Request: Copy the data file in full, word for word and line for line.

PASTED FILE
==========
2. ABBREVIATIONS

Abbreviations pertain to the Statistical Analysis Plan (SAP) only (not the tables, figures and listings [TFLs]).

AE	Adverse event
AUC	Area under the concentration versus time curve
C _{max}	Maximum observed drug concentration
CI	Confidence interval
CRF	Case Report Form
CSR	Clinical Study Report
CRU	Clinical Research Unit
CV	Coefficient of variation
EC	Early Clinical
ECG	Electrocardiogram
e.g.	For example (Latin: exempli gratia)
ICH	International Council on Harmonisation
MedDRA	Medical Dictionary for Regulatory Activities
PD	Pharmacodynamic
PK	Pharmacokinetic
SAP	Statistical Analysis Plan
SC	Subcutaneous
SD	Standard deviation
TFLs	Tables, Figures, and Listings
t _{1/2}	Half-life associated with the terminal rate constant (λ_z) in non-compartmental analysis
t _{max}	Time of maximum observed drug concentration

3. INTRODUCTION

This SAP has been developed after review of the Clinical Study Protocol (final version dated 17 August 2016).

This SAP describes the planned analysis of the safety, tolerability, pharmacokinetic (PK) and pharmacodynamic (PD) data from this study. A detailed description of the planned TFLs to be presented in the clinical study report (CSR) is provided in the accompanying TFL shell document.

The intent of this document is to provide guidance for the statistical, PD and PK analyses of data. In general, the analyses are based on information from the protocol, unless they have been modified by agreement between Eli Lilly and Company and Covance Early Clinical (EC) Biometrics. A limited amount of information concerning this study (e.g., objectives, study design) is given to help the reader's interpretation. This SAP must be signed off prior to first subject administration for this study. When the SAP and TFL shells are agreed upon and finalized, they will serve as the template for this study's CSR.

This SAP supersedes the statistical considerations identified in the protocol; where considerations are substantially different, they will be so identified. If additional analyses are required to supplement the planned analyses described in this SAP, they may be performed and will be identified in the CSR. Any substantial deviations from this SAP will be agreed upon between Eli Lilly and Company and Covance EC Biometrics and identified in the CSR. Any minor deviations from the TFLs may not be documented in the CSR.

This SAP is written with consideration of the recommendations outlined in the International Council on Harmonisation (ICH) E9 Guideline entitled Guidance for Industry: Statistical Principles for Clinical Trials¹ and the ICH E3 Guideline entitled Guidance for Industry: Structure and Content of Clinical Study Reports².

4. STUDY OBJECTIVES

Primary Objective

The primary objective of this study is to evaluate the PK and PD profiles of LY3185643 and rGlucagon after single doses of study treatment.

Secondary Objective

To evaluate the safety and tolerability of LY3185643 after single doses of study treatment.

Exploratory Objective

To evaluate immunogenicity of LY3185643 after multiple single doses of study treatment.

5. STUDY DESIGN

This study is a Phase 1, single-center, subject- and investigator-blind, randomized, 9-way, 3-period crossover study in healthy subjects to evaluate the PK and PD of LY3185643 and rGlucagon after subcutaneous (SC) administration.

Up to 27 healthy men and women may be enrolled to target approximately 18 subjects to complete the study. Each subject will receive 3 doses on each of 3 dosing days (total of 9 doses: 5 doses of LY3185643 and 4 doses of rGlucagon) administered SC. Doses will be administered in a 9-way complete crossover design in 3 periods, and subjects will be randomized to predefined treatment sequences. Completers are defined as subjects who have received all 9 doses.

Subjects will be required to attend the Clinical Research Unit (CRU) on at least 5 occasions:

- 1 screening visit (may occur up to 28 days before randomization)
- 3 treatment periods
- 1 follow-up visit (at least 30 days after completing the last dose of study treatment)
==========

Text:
2. ABBREVIATIONS

Abbreviations pertain to the Statistical Analysis Plan (SAP) only (not the tables, figures and listings [TFLs]).

AE	Adverse event
AUC	Area under the concentration versus time curve
C _{max}	Maximum observed drug concentration
CI	Confidence interval
CRF	Case Report Form
CSR	Clinical Study Report
CRU	Clinical Research Unit
CV	Coefficient of variation
EC	Early Clinical
ECG	Electrocardiogram
e.g.	For example (Latin: exempli gratia)
ICH	International Council on Harmonisation
MedDRA	Medical Dictionary for Regulatory Activities
PD	Pharmacodynamic
PK	Pharmacokinetic
SAP	Statistical Analysis Plan
SC	Subcutaneous
SD	Standard deviation
TFLs	Tables, Figures, and Listings
t _{1/2}	Half-life associated with the terminal rate constant (λ_z) in non-compartmental analysis
t _{max}	Time of maximum observed drug concentration

3. INTRODUCTION

This SAP has been developed after review of the Clinical Study Protocol (final version dated 17 August 2016).

This SAP describes the planned analysis of the safety, tolerability, pharmacokinetic (PK) and pharmacodynamic (PD) data from this study. A detailed description of the planned TFLs to be presented in the clinical study report (CSR) is provided in the accompanying TFL shell document.

The intent of this document is to provide guidance for the statistical, PD and PK analyses of data. In general, the analyses are based on information from the protocol, unless they have been modified by agreement between Eli Lilly and Company and Covance Early Clinical (EC) Biometrics. A limited amount of information concerning this study (e.g., objectives, study design) is given to help the reader's interpretation. This SAP must be signed off prior to first subject administration for this study. When the SAP and TFL shells are agreed upon and finalized, they will serve as the template for this study's CSR.

This SAP supersedes the statistical considerations identified in the protocol; where considerations are substantially different, they will be so identified. If additional analyses are required to supplement the planned analyses described in this SAP, they may be performed and will be identified in the CSR. Any substantial deviations from this SAP will be agreed upon between Eli Lilly and Company and Covance EC Biometrics and identified in the CSR. Any minor deviations from the TFLs may not be documented in the CSR.

This SAP is written with consideration of the recommendations outlined in the International Council on Harmonisation (ICH) E9 Guideline entitled Guidance for Industry: Statistical Principles for Clinical Trials¹ and the ICH E3 Guideline entitled Guidance for Industry: Structure and Content of Clinical Study Reports².

4. STUDY OBJECTIVES

Primary Objective

The primary objective of this study is to evaluate the PK and PD profiles of LY3185643 and rGlucagon after single doses of study treatment.

Secondary Objective

To evaluate the safety and tolerability of LY3185643 after single doses of study treatment.

Exploratory Objective

To evaluate immunogenicity of LY3185643 after multiple single doses of study treatment.

5. STUDY DESIGN

This study is a Phase 1, single-center, subject- and investigator-blind, randomized, 9-way, 3-period crossover study in healthy subjects to evaluate the PK and PD of LY3185643 and rGlucagon after subcutaneous (SC) administration.

Up to 27 healthy men and women may be enrolled to target approximately 18 subjects to complete the study. Each subject will receive 3 doses on each of 3 dosing days (total of 9 doses: 5 doses of LY3185643 and 4 doses of rGlucagon) administered SC. Doses will be administered in a 9-way complete crossover design in 3 periods, and subjects will be randomized to predefined treatment sequences. Completers are defined as subjects who have received all 9 doses.

Subjects will be required to attend the Clinical Research Unit (CRU) on at least 5 occasions:

- 1 screening visit (may occur up to 28 days before randomization)
- 3 treatment periods
- 1 follow-up visit (at least 30 days after completing the last dose of study treatment)